August 2023
Volume 23, Issue 9
Open Access
Vision Sciences Society Annual Meeting Abstract  |   August 2023
Occlusion impairs numerical discrimination of objects in real-world scenes
Author Affiliations
  • Lauren Aulet
    Carnegie Mellon University
  • Evren Konuk
    Carnegie Mellon University
  • Jessica Cantlon
    Carnegie Mellon University
Journal of Vision August 2023, Vol.23, 5138. doi:
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      Lauren Aulet, Evren Konuk, Jessica Cantlon; Occlusion impairs numerical discrimination of objects in real-world scenes. Journal of Vision 2023;23(9):5138.

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      © ARVO (1962-2015); The Authors (2016-present)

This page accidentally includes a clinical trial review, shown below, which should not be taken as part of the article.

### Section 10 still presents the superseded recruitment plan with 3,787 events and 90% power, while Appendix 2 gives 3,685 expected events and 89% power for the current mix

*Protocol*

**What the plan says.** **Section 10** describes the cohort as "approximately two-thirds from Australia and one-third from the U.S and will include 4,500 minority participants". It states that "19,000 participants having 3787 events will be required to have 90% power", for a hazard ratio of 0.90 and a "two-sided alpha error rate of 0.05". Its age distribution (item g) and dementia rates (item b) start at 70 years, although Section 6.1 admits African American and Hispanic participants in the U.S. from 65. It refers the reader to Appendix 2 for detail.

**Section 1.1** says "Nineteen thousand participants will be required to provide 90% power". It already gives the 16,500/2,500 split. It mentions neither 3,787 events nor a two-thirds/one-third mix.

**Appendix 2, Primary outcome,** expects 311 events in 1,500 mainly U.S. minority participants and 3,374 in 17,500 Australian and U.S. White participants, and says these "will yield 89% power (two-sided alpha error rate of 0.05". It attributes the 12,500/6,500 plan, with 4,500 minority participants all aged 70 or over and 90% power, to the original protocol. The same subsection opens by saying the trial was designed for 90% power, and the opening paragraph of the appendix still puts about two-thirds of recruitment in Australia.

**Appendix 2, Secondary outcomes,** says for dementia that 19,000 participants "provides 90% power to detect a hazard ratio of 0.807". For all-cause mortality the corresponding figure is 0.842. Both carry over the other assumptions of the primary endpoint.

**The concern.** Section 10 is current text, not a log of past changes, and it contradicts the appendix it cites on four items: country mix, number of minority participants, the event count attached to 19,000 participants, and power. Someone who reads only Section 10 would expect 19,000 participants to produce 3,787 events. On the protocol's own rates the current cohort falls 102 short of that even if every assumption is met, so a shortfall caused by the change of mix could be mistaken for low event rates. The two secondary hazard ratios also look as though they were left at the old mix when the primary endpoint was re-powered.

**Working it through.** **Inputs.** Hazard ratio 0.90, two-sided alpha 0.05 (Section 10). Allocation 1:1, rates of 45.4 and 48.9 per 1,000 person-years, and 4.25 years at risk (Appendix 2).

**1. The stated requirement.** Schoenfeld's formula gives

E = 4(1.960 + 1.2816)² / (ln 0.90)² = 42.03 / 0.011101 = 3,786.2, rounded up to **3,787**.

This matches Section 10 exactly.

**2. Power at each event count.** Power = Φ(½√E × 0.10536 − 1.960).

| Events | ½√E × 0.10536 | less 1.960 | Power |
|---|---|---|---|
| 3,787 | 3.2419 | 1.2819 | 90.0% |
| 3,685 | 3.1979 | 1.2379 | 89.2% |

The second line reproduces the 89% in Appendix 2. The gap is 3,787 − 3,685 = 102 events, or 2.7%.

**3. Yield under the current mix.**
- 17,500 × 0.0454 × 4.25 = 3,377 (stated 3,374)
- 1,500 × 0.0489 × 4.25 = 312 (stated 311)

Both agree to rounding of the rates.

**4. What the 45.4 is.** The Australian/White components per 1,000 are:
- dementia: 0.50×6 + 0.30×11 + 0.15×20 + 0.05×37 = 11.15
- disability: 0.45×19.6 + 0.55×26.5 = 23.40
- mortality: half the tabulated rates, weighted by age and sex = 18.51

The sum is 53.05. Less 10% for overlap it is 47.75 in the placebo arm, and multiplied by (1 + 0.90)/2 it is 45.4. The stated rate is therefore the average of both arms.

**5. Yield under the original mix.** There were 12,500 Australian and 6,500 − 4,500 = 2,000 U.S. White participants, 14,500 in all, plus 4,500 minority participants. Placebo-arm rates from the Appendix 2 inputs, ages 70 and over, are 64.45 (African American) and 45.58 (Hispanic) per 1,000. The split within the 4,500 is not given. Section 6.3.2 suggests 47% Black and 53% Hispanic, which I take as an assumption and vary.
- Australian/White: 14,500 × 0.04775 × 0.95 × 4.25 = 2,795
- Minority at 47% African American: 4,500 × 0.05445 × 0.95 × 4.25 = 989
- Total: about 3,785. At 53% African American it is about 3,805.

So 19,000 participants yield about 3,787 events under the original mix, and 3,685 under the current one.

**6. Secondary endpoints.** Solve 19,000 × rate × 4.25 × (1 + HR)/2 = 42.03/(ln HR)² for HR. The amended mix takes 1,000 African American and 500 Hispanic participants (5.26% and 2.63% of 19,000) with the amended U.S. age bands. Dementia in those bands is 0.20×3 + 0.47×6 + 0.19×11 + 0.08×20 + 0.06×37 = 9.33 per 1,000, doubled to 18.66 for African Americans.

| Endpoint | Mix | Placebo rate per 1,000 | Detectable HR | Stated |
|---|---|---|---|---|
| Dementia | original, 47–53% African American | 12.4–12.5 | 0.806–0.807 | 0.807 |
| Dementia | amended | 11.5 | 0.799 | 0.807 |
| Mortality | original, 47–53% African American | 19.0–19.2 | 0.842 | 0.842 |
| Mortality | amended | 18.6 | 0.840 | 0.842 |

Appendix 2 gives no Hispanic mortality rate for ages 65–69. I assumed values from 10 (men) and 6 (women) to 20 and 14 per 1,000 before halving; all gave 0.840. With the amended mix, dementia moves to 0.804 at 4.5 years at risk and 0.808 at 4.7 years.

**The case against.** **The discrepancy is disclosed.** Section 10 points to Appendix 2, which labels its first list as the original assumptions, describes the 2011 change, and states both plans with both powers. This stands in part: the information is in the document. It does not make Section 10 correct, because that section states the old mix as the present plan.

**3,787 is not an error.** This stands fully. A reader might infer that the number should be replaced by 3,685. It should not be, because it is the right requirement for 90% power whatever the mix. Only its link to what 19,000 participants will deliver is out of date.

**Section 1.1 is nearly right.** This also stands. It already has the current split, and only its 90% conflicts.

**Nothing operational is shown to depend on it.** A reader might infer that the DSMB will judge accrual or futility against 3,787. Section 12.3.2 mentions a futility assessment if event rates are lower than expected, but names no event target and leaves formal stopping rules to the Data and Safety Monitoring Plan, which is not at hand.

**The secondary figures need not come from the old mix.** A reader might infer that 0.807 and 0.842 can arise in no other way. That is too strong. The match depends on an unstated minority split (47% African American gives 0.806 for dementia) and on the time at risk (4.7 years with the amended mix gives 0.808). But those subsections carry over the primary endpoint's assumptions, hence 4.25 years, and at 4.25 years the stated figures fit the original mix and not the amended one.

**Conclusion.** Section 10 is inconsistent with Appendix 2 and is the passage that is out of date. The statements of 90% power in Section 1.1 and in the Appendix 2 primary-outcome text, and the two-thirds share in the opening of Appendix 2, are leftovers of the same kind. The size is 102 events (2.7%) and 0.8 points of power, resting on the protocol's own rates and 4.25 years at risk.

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Despite frequent appeals to the ecological relevance of number perception (e.g., for foraging), number perception usually studied using stimuli that differ greatly from real-world scenes: dot array stimuli comprised of homogenous elements, presented on a solid background. Thus, it is unclear how our current understanding of number perception relates to number perception as deployed ‘in the wild.’ In the present study, adult participants completed a number discrimination task with four stimulus conditions: 1) dot arrays, 2) dot arrays with gaussian noise, 3) naturalistic images, and 4) pseudo-naturalistic images, in which the approximate sizes, locations, and colors of the objects in the naturalistic images were preserved, but featural/semantic information was removed. We found that participants were significantly less accurate at discriminating naturalistic and pseudo-naturalistic stimuli than dot arrays (see also, Odic & Oppenheimer, 2023). Furthermore, we found a significant interaction between stimulus condition and the total number of objects presented each trial (summed across both displays), such that for naturalistic and pseudo-naturalistic stimuli only, participants were less accurate on trials with more total objects. Moreover, and critically, within the naturalistic and pseudo-naturalistic conditions, there was a significant interaction between total number of objects and object occlusion, such that the number of objects only impacted performance when stimuli contained occluded (i.e., overlapping) objects. These findings suggest that real-world number discrimination is dependent on object segmentation (Franconceri et al., 2009), and therefore, likely could not originate from low-level processes in subcortical or early visual cortical areas (Fornaciai & Park, 2018).


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